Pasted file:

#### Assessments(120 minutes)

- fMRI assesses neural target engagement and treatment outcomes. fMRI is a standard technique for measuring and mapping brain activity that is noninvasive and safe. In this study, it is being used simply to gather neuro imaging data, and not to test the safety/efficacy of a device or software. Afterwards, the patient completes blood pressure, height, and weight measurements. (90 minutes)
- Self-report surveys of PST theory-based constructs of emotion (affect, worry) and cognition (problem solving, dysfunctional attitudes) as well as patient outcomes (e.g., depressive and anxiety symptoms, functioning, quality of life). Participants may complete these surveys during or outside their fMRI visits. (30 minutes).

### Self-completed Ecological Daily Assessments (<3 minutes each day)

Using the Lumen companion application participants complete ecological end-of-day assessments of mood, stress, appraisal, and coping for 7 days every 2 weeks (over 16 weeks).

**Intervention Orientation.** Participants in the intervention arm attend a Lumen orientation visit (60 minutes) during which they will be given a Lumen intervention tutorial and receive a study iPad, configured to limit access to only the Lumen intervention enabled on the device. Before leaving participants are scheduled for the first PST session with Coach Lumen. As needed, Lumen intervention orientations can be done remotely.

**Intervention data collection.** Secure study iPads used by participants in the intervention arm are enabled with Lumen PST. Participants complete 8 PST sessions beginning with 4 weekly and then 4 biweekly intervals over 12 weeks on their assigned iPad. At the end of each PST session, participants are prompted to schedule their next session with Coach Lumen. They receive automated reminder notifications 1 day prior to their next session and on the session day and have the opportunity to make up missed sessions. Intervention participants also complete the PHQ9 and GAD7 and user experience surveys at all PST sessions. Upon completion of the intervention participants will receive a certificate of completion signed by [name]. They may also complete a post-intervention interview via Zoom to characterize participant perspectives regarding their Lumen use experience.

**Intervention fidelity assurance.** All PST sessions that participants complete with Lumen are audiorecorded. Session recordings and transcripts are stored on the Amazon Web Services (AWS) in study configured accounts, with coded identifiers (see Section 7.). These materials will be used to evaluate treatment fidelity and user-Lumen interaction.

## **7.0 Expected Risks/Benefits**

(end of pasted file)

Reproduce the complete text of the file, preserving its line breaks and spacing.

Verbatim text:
#### Assessments(120 minutes)

- fMRI assesses neural target engagement and treatment outcomes. fMRI is a standard technique for measuring and mapping brain activity that is noninvasive and safe. In this study, it is being used simply to gather neuro imaging data, and not to test the safety/efficacy of a device or software. Afterwards, the patient completes blood pressure, height, and weight measurements. (90 minutes)
- Self-report surveys of PST theory-based constructs of emotion (affect, worry) and cognition (problem solving, dysfunctional attitudes) as well as patient outcomes (e.g., depressive and anxiety symptoms, functioning, quality of life). Participants may complete these surveys during or outside their fMRI visits. (30 minutes).

### Self-completed Ecological Daily Assessments (<3 minutes each day)

Using the Lumen companion application participants complete ecological end-of-day assessments of mood, stress, appraisal, and coping for 7 days every 2 weeks (over 16 weeks).

**Intervention Orientation.** Participants in the intervention arm attend a Lumen orientation visit (60 minutes) during which they will be given a Lumen intervention tutorial and receive a study iPad, configured to limit access to only the Lumen intervention enabled on the device. Before leaving participants are scheduled for the first PST session with Coach Lumen. As needed, Lumen intervention orientations can be done remotely.

**Intervention data collection.** Secure study iPads used by participants in the intervention arm are enabled with Lumen PST. Participants complete 8 PST sessions beginning with 4 weekly and then 4 biweekly intervals over 12 weeks on their assigned iPad. At the end of each PST session, participants are prompted to schedule their next session with Coach Lumen. They receive automated reminder notifications 1 day prior to their next session and on the session day and have the opportunity to make up missed sessions. Intervention participants also complete the PHQ9 and GAD7 and user experience surveys at all PST sessions. Upon completion of the intervention participants will receive a certificate of completion signed by [name]. They may also complete a post-intervention interview via Zoom to characterize participant perspectives regarding their Lumen use experience.

**Intervention fidelity assurance.** All PST sessions that participants complete with Lumen are audiorecorded. Session recordings and transcripts are stored on the Amazon Web Services (AWS) in study configured accounts, with coded identifiers (see Section 7.). These materials will be used to evaluate treatment fidelity and user-Lumen interaction.

## **7.0 Expected Risks/Benefits**